Sunday, December 18, 2011

Giving It All Away

....a lot of it, anyway.

Following the sale at my no-longer-open Etsy shop -- and thank you to any readers who purchased quilts there -- I proceeded to gift friends with numerous quilts.  And I've also donated art quilts and hand knit scarves to three animal welfare organizations in Humboldt County, to be auctioned at their upcoming events in 2012.

This was all part of the plan I developed a couple months ago ~ to let go of most of my early work.  I much prefer people enjoying my work, whether they purchased it or not, than having it sit or hang in storage.

And, I still have a fine collection.  Plus room for whatever I make in future.

For years I've been selling my work, or trying to, and it's been exhausting.  In my art sales career, I have created by hand or designed, and sold ~
  • handmade ready made and custom clothing
  • handknit sweaters and scarves
  • cotton jersey balloon pants and tops and jumpsuits that I designed and had produced in Bali
  • collage notecards and hand painted postcards
  • fimo jewelry
  • beaded jewelry
  • handpainted scarves
  • handwoven scarves
  • art quilts
  • textile postcards
The thing with selling my art, though, is that I was nearly always behind the curve instead of in front of it.  I guess I'm not much of an innovator.  My work has always been my own, but it's not what I would call "cutting edge."  Or maybe the work was "hot" for a moment, but I couldn't follow that up with a new line or a dozen new designs or whatever.  It's just been me, here, after all.  One person trying to do it all, every aspect of it from imagining to making to selling and everything in between.

The bottom line is that I am a maker of things, always have been and always will be.  And I love being generous with what I create.  The lesson in letting go of stuff whether it sells or not, is that since I can't take it with me when I die, I may as well put it out into the universe and let others enjoy it or be supported by it.

All that said, I am not against selling my work -- I just don't want to have to market it in any meaningful way any longer.  That takes the joy and pleasure out of making.  And I'm in it for the joy and pleasure, for the most part these days.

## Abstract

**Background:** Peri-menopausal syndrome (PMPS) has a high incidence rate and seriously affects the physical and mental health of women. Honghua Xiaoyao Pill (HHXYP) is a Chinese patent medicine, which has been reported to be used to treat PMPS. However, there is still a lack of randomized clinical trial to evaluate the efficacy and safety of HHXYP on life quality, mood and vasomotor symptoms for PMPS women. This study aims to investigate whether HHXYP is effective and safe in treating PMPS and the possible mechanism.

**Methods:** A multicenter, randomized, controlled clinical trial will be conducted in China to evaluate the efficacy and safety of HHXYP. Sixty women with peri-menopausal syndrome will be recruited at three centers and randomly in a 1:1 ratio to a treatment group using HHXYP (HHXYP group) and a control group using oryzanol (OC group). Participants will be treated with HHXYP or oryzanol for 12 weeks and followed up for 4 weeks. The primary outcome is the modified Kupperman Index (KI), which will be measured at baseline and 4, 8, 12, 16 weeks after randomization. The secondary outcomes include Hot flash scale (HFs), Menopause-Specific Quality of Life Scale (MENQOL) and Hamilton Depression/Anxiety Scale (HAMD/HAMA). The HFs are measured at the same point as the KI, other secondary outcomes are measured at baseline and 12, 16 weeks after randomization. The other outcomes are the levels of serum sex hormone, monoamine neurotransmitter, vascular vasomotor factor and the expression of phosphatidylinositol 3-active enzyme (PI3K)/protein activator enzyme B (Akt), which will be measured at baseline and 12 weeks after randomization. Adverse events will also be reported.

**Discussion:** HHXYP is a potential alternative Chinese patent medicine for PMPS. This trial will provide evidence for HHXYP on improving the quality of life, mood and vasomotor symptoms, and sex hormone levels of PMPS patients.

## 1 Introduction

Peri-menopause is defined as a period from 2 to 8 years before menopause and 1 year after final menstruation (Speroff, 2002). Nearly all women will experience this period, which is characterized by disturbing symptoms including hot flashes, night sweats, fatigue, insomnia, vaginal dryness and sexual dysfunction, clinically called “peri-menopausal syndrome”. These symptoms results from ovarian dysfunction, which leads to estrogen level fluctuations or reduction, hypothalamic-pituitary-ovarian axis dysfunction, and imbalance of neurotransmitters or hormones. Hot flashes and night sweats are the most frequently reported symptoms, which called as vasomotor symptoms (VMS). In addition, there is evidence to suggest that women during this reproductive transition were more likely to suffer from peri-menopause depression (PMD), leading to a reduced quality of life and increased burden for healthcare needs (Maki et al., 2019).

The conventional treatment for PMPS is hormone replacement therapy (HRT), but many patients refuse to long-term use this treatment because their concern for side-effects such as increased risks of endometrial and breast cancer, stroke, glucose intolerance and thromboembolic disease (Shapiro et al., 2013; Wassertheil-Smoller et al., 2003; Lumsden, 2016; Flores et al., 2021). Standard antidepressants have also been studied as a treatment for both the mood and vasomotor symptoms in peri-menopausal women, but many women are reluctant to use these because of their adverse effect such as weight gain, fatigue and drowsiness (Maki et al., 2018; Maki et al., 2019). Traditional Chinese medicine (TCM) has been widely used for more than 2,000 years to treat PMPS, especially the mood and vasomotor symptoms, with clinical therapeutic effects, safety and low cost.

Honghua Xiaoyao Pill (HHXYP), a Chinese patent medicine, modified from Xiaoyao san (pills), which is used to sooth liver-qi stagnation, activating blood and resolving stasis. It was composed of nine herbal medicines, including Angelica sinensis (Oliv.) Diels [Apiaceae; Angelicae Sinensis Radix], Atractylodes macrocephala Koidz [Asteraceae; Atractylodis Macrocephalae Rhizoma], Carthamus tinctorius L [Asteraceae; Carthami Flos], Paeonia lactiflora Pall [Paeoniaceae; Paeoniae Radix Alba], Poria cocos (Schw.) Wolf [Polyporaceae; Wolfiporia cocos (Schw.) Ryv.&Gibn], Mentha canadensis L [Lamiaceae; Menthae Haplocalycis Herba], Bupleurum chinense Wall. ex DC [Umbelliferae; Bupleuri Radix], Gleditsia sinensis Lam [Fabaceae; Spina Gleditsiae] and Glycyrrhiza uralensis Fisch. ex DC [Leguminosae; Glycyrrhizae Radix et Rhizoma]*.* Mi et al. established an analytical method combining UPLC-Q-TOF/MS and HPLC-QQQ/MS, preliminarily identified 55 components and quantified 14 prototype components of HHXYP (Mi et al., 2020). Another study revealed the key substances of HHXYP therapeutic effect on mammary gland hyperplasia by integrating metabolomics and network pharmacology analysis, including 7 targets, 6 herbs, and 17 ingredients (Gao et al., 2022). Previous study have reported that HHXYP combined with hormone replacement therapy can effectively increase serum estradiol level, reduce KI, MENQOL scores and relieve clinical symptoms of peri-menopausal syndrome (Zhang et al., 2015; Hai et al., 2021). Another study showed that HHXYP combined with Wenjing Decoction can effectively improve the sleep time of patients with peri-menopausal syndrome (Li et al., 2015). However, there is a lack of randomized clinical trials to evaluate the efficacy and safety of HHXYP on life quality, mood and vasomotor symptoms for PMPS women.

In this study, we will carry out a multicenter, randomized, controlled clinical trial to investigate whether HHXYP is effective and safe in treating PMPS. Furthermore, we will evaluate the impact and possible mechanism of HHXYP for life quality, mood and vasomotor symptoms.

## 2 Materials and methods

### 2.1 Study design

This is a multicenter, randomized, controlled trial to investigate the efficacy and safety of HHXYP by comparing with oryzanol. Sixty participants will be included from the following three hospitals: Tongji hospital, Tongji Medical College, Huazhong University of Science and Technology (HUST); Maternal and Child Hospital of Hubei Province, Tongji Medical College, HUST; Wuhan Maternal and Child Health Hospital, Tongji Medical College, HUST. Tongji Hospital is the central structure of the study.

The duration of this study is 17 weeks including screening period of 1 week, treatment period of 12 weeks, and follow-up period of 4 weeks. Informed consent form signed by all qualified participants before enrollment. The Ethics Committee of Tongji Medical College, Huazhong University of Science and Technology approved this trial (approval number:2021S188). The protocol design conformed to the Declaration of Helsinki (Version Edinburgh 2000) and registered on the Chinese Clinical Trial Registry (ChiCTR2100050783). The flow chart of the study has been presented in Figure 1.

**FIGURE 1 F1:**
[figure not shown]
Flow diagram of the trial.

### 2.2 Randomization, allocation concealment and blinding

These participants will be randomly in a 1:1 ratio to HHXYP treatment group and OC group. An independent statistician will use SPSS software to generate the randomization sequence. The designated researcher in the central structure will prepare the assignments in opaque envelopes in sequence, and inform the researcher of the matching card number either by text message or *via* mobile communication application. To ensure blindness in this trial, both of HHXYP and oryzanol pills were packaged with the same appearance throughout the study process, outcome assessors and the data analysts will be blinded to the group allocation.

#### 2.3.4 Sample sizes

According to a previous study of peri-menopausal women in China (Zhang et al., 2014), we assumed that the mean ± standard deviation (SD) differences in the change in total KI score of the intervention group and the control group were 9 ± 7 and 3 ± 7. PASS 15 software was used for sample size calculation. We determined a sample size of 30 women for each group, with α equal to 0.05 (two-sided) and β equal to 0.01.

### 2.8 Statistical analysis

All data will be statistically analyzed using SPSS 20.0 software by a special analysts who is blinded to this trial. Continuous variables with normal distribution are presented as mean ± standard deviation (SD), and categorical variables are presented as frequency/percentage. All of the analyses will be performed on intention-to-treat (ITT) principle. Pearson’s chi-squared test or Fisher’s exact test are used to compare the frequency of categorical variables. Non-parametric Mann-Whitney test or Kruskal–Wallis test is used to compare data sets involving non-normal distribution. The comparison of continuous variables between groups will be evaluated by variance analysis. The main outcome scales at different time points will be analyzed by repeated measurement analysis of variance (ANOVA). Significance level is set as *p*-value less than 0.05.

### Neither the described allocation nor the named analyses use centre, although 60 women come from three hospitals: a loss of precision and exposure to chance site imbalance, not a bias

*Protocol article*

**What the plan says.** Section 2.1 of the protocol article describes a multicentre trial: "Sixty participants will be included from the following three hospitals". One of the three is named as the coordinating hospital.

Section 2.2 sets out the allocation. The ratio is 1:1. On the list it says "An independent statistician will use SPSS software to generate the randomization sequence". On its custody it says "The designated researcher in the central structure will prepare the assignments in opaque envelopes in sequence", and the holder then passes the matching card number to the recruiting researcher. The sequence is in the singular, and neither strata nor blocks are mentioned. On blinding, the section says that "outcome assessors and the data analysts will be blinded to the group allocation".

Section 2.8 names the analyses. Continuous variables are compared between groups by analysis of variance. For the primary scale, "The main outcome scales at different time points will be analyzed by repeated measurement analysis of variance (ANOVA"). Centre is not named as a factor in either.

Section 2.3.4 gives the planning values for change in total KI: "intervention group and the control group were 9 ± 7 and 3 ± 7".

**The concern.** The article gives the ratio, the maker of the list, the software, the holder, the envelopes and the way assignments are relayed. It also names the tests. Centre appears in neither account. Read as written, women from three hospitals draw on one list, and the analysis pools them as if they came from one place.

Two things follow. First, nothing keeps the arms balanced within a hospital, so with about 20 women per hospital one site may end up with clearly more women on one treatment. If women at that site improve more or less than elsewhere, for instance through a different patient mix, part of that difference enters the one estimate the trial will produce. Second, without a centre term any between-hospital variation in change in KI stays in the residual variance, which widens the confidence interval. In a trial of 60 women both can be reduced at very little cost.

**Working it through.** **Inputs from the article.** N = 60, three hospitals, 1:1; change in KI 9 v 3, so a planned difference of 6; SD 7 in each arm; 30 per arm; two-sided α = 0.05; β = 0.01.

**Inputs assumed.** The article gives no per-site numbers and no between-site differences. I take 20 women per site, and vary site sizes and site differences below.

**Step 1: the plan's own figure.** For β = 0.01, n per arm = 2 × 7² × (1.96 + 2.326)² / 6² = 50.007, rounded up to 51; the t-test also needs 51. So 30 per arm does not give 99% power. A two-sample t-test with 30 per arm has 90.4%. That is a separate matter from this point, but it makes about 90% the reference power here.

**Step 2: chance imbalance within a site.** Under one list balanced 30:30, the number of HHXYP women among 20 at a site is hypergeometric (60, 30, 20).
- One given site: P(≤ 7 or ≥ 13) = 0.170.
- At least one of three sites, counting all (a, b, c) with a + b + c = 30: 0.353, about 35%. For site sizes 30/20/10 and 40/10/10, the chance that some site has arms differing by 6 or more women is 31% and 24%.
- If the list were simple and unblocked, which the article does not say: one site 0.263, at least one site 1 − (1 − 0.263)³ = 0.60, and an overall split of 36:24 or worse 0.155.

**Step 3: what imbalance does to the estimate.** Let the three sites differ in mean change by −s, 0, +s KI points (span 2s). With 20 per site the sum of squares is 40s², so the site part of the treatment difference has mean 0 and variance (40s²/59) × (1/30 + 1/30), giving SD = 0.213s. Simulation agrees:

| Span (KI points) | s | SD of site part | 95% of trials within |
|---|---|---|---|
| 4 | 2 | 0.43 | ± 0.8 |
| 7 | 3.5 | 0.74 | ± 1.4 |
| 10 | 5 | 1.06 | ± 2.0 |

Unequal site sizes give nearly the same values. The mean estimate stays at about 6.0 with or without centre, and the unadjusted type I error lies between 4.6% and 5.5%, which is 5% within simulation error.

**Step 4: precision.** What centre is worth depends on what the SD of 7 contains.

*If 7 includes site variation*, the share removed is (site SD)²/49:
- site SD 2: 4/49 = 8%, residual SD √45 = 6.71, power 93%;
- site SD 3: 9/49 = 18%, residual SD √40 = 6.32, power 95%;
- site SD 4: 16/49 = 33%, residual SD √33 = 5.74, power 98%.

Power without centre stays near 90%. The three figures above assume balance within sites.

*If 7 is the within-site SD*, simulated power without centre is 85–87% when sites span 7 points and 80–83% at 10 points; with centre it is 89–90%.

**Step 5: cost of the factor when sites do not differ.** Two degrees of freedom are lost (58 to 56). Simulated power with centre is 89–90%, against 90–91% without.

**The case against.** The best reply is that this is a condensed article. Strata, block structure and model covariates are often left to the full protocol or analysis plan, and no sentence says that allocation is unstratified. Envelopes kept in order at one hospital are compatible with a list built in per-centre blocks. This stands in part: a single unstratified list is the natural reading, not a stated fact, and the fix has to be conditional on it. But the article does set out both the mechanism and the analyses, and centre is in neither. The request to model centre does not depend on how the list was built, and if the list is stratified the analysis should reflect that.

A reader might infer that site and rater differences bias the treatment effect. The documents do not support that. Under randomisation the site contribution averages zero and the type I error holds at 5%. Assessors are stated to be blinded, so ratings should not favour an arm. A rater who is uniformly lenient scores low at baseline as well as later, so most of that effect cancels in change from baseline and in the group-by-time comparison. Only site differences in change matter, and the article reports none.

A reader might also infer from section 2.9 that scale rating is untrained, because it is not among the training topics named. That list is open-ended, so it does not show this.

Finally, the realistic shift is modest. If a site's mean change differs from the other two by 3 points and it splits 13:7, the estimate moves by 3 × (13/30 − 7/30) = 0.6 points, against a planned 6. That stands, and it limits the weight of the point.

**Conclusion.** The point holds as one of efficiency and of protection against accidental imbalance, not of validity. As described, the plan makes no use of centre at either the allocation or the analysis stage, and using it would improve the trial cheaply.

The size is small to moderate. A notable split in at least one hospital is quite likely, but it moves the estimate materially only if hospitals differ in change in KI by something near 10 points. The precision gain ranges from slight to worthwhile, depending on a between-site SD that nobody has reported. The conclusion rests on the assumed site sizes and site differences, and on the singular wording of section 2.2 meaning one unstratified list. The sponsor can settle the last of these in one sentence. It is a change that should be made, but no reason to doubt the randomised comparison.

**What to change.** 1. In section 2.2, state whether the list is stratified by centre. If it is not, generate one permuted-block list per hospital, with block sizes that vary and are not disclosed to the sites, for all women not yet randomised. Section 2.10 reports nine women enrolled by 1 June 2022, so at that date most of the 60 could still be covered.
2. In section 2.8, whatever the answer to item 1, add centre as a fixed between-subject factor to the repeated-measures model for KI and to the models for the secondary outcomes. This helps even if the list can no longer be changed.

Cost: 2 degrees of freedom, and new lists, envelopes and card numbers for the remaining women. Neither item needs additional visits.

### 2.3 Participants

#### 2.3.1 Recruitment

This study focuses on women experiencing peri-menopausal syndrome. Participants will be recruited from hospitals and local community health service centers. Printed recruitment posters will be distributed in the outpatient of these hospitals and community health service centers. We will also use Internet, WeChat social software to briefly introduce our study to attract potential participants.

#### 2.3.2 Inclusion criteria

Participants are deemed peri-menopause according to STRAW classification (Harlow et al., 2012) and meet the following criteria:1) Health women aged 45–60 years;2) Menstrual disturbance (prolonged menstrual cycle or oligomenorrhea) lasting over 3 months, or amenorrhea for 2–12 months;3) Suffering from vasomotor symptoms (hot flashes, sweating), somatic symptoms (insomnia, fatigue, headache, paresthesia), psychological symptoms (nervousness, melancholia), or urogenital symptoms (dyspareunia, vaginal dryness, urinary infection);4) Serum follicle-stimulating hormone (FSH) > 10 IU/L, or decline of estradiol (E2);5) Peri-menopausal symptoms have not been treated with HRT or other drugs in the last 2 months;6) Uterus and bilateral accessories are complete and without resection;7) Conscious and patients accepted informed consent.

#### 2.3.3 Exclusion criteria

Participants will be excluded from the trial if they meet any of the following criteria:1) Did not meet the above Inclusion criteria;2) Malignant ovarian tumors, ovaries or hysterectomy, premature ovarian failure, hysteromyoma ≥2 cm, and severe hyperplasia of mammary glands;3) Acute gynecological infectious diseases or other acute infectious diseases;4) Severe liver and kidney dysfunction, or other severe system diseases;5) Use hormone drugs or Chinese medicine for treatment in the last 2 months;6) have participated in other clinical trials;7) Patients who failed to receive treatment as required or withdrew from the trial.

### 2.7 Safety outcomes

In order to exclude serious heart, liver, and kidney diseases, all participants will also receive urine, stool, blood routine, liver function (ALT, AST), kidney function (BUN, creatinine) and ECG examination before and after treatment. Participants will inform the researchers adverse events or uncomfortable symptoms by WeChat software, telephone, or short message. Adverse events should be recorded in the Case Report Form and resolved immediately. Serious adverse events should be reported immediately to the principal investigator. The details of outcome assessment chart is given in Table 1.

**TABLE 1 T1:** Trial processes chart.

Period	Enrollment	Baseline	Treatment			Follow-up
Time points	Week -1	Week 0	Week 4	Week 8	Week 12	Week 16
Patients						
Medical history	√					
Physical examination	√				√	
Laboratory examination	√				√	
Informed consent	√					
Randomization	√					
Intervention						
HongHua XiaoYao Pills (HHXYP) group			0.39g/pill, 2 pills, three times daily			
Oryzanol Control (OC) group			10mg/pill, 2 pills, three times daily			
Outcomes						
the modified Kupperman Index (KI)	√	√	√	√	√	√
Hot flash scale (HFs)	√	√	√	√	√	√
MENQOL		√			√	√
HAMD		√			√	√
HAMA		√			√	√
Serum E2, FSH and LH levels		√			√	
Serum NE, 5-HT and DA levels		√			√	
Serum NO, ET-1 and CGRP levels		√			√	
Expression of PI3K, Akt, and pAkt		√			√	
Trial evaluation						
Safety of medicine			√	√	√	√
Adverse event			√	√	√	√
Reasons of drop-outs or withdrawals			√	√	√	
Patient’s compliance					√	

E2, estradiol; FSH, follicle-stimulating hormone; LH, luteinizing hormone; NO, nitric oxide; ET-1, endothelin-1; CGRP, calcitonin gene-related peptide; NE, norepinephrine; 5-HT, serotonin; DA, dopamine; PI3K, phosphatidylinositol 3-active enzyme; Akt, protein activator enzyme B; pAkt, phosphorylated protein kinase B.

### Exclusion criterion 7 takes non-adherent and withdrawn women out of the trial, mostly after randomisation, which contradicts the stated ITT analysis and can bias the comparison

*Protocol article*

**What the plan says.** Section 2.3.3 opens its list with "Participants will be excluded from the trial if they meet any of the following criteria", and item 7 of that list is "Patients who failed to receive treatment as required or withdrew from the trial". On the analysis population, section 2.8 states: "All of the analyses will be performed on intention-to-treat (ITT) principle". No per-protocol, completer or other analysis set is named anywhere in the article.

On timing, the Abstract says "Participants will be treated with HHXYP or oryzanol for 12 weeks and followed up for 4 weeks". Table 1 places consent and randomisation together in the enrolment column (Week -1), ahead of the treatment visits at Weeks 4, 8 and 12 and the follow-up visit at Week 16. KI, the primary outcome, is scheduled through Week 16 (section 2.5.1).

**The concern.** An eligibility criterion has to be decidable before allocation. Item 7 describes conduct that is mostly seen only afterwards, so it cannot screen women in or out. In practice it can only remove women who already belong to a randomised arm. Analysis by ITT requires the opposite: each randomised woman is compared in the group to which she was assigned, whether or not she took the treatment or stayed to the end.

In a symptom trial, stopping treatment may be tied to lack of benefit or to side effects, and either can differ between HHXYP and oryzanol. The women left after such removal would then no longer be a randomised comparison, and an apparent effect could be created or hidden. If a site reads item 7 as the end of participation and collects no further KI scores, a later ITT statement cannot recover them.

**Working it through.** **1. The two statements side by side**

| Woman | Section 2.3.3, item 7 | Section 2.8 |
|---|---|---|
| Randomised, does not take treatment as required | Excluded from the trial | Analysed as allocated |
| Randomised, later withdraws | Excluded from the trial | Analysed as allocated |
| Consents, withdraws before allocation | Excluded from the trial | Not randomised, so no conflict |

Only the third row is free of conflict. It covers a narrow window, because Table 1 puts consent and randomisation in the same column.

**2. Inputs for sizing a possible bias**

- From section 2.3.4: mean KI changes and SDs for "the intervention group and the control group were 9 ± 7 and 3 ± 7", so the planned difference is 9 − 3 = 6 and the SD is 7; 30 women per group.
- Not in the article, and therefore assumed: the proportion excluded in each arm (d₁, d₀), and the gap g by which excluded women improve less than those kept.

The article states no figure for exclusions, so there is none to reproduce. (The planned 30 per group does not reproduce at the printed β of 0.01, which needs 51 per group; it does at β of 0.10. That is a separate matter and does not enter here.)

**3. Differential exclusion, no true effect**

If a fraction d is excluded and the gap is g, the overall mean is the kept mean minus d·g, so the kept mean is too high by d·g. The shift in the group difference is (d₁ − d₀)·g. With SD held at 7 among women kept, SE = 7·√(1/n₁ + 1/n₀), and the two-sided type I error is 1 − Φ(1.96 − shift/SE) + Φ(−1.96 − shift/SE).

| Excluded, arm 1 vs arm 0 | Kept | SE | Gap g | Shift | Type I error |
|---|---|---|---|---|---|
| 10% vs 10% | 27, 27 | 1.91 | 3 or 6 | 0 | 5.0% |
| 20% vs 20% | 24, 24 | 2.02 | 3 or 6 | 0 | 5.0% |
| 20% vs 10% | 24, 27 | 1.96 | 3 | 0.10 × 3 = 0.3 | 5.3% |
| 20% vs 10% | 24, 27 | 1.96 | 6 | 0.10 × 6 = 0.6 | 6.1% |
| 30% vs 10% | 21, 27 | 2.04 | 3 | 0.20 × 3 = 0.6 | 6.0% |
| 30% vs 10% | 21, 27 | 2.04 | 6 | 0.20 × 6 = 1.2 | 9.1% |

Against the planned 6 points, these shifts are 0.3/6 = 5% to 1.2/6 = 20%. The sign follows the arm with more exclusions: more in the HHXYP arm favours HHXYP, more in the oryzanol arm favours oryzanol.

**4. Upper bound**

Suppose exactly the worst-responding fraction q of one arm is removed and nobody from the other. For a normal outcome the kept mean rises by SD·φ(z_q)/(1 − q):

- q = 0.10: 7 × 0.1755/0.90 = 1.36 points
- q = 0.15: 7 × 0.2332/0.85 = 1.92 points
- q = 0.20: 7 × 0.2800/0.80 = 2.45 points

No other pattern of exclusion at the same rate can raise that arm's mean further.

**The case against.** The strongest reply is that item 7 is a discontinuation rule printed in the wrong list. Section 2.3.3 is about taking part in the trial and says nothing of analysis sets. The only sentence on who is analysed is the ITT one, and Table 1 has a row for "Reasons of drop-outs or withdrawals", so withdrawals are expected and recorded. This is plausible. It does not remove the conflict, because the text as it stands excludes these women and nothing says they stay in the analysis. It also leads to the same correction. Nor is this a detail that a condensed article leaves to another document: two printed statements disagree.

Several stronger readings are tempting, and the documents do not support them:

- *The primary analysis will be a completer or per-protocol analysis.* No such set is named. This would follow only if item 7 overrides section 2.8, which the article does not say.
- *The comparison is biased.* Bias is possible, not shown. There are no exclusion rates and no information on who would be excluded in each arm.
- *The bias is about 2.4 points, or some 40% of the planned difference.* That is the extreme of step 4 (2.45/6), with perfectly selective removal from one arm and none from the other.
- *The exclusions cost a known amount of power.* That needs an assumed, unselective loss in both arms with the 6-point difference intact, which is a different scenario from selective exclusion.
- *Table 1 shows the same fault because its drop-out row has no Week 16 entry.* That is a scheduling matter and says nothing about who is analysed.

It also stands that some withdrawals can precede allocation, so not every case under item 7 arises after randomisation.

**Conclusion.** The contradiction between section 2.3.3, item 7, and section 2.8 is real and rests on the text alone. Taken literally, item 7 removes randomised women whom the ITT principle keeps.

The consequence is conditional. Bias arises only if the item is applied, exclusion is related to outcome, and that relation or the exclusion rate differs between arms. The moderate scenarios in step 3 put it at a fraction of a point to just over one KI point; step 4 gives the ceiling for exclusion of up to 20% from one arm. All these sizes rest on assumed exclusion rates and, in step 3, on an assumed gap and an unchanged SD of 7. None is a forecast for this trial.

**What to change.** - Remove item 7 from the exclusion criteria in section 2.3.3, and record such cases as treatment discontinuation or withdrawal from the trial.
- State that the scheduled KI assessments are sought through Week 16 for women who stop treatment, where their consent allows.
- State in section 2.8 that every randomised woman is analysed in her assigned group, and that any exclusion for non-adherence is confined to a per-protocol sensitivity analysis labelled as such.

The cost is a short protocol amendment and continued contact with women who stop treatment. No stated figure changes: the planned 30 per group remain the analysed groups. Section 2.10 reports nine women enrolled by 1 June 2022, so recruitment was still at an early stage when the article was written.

artymess said...

gosh good for you Connie that was a brave decision ......i love your quilts especially your Italy picture ones ......I understand completely where you are coming from regarding making and selling and the pure pleasure of creating just for the joy of it ....unfortunately I am going in the opposite direction as I am facing redundancy from my teaching job so am thinking how i can make my art pay !!.it's never easy is it or straightforward .......keep making the collages though I so enjoy them ...xx

Emma said...

You are a brave & generous woman!

Have a lovely clutter free Christmas!

Irene said...

It takes courage to let go of the things you created gratis and hope they end up in a good home. You hope the people will love and appreciate them as much as you do. I'm sure that will be the case, have no fear. They will see the value of and the love you put in your work. XOX

Sandy said...

Boy, do I hear you. I've done the same and decided when I had the surgery 2 yrs. ago that I'm just going to enjoy making it. I've been giving things away.

TALL GIRL said... speak to my soul! Like you I don't want to be holding onto so much of my early work. I have gifted friends with early work and donated to charitable fundraisers; and still there is so much.

I have yet to reconcile giving away 'too much' work with the fact that I continue to market & sell work. Word gets around...Yet I stew about making new work when I have so much already.

In reading your post I can clearly see it is a spiritual action rather than a capitalistic one! Thanks are a trailblazer.

Unknown said...

Applause for the UN-cluttering, Connie. Your story resonates with me. So much of my early work in quilting has gone - and continues to go - to fundraisers for local good causes, and I am always glad to see it go! -sus

Anonymous said...

You must have some mixed feelings about this. I frequently wrestle with this issue too and have given away much more than I've sold. Next year I will have to find paid work to make ends meet, and I find that I'm actually looking forward to being able to make work just for the joy of it without all the pressure of needing to sell it. Just wanted to let you know I hear you and am right there with you.

Alice said...

Wonderful post, wonderful decision. I'm going to print this out and hang it in my studio. You've given me a lot to think about. Good luck to you in whatever you do next.

Judy Alexander said...

Brave decision and what an inspiration to all who have piles of work that we can't part with. This must have been a freeing experience. Have fun creating.

jackie said...

I haven't even bothered with craft fairs this year, and am thinking what to do with all the accumulated work stuck in the cupboard. I will go through it in the New Year, but am not sure I will be as brave as you.

MulticoloredPieces said...

Hi, Connie. Thought-provoking post. Yeah, there's that debate out there about artists and selling and "professional" etc. I gave up on money long ago--fortunately I work very slowly (and gift occasionally) so the accumulation is under control. And then I keep thinking that I'm going to go back and rework/recreate some of the old pieces . I try to keep in mind the Watts Towers in LA. (which the city almost tore down!). May you build towers in your own way.
best, nadia